The findings furnish the following general outline of the facts. The developer "Oceanic" purchased approximately 5,200 acres on the northern Sonoma County coast in 1963 "to develop the property as an integrated whole under a planned community concept, offering for sale to the public a choice of condominium units, residential cluster development constructed by Oceanic or by third parties, and subdivided lots which Oceanic would prepare for construction of single-family dwellings by the purchasers under a restrictive and particularized plan of architectural control."
In 1964 the developer applied for planned community zoning for the southerly 1,800 acres and prepared and presented to county authorities analyses of soil conditions, of patterns of vegetation, of wind, of weather and of precipitation, a program of forest management, and a series of development constraints embodied in "The Sea Ranch Restrictions," requiring all man-made improvements to preserve the environmental considerations. These studies, analyses and exhibits in many cases pertained to and affected the entire 5,200 acres and were not in every case restricted to the 1,800 acres involved in the application. The county planning commission and the board of supervisors approved the planned community zoning for the 1,800 acres with knowledge that the developer intended to develop the entire 5,200 acres in accordance with the concept as approved.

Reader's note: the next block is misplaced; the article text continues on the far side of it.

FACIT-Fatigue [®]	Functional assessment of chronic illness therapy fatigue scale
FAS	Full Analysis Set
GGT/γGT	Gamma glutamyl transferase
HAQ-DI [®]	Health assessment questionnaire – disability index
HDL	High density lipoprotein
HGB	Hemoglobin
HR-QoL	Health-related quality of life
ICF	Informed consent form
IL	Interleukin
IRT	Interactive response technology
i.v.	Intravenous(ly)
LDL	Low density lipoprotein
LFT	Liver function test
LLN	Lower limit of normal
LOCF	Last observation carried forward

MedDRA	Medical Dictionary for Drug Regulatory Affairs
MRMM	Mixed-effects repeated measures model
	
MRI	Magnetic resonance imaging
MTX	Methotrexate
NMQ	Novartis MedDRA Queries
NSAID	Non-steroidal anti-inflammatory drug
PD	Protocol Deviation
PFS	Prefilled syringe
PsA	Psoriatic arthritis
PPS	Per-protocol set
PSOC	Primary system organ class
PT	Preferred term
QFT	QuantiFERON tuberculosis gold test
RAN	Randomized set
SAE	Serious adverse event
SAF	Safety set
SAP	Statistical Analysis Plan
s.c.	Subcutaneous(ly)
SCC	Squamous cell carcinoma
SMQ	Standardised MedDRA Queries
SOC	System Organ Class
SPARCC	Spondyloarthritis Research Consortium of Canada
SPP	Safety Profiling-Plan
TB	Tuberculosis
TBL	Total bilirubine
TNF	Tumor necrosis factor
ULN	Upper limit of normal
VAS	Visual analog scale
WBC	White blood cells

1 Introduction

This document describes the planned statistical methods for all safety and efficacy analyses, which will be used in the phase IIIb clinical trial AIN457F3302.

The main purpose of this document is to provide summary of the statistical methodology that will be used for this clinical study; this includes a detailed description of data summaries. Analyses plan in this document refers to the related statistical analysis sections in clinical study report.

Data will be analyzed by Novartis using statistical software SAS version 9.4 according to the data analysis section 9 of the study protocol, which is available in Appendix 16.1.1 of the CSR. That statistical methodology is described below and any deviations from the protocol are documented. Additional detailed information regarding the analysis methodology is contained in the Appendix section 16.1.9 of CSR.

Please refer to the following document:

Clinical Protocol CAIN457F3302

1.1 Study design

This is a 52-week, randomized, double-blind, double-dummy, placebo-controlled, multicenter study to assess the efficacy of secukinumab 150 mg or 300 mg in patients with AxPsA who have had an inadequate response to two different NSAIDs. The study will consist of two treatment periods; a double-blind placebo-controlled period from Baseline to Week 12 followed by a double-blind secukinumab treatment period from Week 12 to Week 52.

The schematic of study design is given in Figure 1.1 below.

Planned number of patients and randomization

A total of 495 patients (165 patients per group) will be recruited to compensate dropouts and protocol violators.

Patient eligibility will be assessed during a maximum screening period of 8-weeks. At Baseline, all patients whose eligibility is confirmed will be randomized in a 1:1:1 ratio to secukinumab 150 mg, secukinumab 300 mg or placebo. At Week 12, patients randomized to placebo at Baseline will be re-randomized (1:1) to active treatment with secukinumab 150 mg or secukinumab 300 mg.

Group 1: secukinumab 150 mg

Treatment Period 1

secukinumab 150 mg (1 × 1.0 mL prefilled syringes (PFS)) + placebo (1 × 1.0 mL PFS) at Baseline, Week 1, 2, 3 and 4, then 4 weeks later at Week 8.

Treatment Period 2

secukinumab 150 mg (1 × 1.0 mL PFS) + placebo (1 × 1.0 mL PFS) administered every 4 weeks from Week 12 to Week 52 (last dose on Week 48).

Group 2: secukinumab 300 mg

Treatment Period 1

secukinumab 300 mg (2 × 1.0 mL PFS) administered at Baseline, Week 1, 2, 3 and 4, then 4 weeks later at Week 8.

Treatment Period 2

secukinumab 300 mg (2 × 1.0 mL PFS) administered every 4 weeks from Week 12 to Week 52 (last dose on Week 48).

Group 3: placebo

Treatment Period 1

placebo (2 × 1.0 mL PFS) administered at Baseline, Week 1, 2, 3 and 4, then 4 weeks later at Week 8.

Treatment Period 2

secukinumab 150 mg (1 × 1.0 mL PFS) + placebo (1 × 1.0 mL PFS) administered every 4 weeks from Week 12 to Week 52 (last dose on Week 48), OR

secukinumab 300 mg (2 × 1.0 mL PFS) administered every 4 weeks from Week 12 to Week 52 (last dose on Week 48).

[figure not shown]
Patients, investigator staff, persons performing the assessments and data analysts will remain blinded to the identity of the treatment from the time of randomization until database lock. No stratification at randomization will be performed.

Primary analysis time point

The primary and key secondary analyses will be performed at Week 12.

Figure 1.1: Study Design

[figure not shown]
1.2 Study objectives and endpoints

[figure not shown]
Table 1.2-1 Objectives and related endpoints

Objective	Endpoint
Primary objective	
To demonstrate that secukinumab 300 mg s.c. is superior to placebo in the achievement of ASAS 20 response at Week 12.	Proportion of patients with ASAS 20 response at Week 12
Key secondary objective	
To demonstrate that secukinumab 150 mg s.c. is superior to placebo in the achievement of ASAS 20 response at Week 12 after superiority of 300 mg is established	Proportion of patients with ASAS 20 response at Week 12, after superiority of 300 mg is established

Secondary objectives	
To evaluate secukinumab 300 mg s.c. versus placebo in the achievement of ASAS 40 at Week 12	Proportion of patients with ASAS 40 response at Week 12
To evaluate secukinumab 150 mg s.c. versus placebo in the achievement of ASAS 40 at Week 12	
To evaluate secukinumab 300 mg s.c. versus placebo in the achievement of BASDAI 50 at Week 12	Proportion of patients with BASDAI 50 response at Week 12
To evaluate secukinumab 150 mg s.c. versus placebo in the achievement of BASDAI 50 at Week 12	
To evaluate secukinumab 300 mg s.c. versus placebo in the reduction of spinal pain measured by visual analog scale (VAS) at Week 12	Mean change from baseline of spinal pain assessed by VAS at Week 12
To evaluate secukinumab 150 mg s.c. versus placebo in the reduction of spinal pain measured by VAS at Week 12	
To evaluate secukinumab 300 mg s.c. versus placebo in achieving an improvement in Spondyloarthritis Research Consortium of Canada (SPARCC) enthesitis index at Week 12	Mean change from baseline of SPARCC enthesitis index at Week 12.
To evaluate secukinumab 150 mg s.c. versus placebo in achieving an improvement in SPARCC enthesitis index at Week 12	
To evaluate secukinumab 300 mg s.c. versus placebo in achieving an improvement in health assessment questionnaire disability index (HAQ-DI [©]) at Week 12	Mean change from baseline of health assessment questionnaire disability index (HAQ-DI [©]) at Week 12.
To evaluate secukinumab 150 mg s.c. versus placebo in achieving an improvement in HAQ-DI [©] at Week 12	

Thereafter, the developer commenced actual development on an incremental basis, applying to the county for subdivision map approval for single family residential lot developments, and for use permit approvals for condominiums and other types of developments.
In 1968 the developer applied for "P C" zoning for the remaining 3,400 acres of its holdings, and its application was approved by the planning commission and board of supervisors. In 1969 after negotiations and hearings the developer secured a resolution of the board of supervisors that it would accept a dedication of 120 acres of parkland at the northerly end of The Sea Ranch for use as a county regional park in lieu of further access corriders through The Sea Ranch, unless the developer submitted changes to plans already approved.